I liked the complexity of the time traveling medical instruments and really wanted me some. Did not like the female characters but expected nothing more from a story of this era. I was also oddly moved by Dr. Full's redemption. To bad he got a knife in the back for doing the right thing but, thems morons is everywhere mucking up things for us smart uns.

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HueItzcoatl
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« Reply #10 on: January 13, 2014, 10:36:22 AM »

When I first started listening to this episode I was about to turn the damn thing off and skip it altogether. The time skips were a little confusing at first and I had no clue what was going on. I think the confusion had more to do with my attention span than the anything wrong the story was doing.

I am glad that I stuck with it though, because by the end I was completely smiling like an idiot over the thing. Sure, the story is horribly dated but it's a pretty interesting take on greed vs altruism when it comes to scientific accomplishment. I especially loved the ending, I think that the woman got exactly what she deserved, but I will be the first to state the obvious fact that I am horribly biased on this fact because I have a deep moral objection to any kind of purely cosmetic alterations to the human form.
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albionmoonlight
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« Reply #11 on: January 13, 2014, 11:17:01 AM »

because I have a deep moral objection to any kind of purely cosmetic alterations to the human form.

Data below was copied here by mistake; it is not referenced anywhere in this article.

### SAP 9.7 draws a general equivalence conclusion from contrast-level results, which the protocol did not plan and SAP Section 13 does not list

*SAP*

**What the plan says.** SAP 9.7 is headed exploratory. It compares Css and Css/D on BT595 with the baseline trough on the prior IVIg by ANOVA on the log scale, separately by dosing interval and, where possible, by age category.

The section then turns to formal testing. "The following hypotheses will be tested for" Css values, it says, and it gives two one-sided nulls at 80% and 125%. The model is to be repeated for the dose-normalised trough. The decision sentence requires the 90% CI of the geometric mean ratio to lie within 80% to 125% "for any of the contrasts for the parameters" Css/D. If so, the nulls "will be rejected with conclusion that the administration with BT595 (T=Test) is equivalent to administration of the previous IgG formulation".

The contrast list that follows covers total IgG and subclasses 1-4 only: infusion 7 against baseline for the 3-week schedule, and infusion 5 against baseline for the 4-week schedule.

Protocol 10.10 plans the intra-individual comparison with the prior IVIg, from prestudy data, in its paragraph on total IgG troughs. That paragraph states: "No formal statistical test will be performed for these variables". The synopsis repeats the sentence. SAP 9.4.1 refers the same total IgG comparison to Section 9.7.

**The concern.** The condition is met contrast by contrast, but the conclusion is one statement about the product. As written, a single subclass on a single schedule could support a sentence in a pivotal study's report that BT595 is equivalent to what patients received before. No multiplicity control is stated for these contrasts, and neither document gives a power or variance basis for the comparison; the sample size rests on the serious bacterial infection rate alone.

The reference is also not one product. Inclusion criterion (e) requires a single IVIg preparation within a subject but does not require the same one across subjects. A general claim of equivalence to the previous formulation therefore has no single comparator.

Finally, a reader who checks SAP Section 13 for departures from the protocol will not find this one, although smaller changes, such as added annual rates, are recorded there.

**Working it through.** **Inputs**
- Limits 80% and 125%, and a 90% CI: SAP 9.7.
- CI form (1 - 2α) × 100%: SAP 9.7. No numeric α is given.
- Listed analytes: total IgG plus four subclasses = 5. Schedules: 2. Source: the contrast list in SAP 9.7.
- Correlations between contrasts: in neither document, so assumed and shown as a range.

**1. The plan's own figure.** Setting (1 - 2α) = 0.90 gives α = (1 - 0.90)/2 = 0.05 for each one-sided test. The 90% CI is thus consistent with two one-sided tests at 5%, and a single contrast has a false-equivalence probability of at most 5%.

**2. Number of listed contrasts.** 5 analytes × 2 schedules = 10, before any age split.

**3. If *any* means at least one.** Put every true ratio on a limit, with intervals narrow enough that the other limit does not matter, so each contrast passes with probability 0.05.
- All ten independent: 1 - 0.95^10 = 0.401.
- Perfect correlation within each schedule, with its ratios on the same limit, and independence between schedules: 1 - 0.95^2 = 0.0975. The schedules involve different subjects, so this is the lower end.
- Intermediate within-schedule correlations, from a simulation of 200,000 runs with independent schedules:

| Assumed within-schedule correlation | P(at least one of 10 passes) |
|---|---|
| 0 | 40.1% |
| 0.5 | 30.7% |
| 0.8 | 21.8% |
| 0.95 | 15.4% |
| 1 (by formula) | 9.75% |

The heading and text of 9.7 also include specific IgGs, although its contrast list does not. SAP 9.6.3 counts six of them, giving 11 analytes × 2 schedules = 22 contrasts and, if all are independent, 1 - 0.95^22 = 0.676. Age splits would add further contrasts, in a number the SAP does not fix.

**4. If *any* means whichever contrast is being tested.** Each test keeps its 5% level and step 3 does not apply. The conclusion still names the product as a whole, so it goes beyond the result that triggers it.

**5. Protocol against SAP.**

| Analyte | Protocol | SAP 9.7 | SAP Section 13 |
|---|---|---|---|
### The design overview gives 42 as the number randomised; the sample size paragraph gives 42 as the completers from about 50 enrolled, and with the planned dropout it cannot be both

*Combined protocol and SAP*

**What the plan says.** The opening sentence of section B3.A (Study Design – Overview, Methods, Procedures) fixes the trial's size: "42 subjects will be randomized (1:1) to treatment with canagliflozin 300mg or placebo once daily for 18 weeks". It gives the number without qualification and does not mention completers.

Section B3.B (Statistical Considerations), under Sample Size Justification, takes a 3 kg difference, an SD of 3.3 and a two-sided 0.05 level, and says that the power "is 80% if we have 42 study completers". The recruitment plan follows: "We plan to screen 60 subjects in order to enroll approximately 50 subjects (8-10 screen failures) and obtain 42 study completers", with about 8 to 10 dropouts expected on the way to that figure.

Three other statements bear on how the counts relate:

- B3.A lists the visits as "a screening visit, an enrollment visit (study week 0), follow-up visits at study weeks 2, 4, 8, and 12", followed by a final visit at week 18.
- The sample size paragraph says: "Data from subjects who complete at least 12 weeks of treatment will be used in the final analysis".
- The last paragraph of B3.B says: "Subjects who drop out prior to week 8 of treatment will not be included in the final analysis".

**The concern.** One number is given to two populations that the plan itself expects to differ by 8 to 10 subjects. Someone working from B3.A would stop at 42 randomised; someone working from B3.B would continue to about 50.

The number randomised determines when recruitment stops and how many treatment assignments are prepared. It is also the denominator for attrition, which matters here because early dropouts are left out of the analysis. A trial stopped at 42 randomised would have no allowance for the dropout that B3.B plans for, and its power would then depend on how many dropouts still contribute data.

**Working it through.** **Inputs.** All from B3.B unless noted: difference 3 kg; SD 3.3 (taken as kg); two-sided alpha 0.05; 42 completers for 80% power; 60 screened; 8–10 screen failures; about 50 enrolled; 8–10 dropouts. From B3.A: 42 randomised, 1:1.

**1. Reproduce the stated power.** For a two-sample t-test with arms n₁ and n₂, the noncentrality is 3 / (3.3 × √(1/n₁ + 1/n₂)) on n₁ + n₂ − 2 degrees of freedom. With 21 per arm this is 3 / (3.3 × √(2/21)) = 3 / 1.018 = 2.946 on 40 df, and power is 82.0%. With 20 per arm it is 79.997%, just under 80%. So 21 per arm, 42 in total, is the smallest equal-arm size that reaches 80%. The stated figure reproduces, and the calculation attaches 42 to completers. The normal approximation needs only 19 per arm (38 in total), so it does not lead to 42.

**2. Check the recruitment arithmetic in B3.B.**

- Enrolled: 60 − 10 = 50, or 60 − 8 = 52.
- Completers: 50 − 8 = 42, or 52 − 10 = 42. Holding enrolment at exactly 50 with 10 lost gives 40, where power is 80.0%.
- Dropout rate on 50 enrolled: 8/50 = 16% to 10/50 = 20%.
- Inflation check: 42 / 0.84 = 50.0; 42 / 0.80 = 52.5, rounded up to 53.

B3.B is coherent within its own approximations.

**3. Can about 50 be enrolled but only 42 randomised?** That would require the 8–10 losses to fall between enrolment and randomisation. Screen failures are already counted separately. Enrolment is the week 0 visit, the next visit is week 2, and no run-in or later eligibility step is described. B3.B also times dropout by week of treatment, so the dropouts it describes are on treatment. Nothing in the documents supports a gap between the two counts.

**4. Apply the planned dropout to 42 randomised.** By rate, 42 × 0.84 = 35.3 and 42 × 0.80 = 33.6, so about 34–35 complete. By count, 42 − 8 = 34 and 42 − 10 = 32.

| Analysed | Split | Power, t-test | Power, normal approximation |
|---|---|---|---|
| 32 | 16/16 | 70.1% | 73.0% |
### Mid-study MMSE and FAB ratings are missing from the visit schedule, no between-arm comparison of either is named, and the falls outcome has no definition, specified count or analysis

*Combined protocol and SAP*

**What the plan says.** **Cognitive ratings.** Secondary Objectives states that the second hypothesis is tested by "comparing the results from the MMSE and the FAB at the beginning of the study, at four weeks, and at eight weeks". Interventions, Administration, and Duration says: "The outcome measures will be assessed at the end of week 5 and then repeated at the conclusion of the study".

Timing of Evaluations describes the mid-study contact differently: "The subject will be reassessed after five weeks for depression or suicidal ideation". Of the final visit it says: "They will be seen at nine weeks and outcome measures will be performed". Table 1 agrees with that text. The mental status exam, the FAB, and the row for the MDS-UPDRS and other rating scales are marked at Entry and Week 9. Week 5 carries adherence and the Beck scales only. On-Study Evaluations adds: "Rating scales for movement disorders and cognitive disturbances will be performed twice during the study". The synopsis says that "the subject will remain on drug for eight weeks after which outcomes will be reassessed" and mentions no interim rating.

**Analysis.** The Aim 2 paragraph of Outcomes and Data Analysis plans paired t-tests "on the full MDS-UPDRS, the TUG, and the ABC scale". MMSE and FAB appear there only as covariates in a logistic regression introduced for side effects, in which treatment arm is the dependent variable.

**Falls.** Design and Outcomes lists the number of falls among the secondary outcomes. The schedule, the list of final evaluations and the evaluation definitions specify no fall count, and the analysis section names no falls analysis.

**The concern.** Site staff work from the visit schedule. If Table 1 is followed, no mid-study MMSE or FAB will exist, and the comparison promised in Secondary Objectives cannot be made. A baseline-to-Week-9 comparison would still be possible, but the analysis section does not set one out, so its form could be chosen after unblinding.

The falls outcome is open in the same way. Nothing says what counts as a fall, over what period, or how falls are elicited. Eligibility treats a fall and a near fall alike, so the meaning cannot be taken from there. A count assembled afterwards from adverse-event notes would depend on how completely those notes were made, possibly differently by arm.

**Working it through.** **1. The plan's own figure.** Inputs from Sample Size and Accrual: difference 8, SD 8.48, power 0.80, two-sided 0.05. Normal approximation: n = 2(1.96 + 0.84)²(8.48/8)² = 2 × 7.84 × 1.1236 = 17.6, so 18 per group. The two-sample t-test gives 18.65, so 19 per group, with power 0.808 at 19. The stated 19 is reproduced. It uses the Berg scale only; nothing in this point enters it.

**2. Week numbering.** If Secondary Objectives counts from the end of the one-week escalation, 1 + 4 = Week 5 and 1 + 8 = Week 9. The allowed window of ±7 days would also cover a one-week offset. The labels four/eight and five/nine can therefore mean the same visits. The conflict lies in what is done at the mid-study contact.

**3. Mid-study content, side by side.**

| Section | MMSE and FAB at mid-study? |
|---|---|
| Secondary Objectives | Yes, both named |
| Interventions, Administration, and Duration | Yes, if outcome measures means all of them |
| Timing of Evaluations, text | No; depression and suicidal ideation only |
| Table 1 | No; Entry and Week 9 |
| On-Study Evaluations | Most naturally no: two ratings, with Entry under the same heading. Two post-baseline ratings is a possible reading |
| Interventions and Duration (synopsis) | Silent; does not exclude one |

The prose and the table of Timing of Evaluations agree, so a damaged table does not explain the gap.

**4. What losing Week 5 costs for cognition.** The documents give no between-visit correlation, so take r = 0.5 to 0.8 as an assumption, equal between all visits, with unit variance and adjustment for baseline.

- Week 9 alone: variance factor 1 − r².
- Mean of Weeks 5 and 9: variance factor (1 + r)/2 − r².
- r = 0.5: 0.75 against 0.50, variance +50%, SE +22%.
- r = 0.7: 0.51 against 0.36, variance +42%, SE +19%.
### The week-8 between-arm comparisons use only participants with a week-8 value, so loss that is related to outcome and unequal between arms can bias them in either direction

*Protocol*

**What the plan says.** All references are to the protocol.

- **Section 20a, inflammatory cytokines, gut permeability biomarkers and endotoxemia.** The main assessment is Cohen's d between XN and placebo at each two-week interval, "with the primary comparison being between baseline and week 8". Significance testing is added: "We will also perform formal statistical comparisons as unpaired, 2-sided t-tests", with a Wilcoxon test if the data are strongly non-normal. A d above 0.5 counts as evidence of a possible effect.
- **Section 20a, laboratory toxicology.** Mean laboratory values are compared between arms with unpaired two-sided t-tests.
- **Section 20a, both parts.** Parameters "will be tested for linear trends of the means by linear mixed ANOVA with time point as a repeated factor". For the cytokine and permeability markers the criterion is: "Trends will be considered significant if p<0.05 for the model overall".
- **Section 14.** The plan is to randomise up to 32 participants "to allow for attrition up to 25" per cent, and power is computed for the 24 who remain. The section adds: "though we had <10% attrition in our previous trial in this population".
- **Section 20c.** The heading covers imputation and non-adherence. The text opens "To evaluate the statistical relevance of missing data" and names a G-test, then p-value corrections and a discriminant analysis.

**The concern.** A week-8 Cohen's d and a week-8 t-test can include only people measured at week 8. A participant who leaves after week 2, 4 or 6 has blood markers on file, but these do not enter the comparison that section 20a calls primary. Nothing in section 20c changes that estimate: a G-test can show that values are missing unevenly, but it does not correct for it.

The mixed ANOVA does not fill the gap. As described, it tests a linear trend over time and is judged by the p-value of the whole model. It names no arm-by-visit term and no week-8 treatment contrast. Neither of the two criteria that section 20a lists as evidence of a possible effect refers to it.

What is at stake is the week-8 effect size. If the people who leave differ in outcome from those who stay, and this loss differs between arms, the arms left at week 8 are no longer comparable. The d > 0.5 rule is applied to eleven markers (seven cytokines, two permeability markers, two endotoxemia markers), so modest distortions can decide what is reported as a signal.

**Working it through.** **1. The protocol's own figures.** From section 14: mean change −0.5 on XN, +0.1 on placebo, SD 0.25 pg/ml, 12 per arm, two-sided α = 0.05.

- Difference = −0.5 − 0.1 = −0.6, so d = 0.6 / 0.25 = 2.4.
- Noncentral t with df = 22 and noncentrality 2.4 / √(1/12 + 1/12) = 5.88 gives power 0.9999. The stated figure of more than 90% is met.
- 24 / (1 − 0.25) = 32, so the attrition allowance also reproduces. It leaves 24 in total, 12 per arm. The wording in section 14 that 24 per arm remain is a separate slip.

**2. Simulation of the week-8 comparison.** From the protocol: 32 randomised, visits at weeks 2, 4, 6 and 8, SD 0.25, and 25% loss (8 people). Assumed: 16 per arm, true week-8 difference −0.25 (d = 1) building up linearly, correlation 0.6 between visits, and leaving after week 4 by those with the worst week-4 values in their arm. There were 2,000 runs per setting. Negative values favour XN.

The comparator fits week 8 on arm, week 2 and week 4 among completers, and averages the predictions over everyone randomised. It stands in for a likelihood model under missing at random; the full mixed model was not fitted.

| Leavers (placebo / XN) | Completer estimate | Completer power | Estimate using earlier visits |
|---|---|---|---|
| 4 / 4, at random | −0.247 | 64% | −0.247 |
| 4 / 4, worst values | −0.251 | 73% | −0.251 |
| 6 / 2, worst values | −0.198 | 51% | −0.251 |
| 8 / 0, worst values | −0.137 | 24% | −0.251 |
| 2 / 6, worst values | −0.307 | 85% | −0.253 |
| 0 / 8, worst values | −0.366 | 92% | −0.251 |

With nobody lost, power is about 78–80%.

I am not challenging you; I am just curious.  What do you consider "alterations?"  Surgery, certainly.  What about earrings?  Makeup?  A "high-maintenance" hairstyle?  Dying hair?

And, what if someone is born with something generally considered a disfigurement--like webbed toes.  Would you be opposed to cosmetic surgery in that case?  Or, is the objection limited more toward enhancing "normal" bodies?

(re-reading that, it sounds like I am trying to challenge you.  I really am not.  I am just interested in exploring the basis of a moral objection to cosmetic alteration--an activity that I personally find kind of silly, but pretty amoral on the whole.)
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Jompier
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« Reply #12 on: January 13, 2014, 12:21:50 PM »

because I have a deep moral objection to any kind of purely cosmetic alterations to the human form.

I am not challenging you; I am just curious.  What do you consider "alterations?"  Surgery, certainly.  What about earrings?  Makeup?  A "high-maintenance" hairstyle?  Dying hair?

And, what if someone is born with something generally considered a disfigurement--like webbed toes.  Would you be opposed to cosmetic surgery in that case?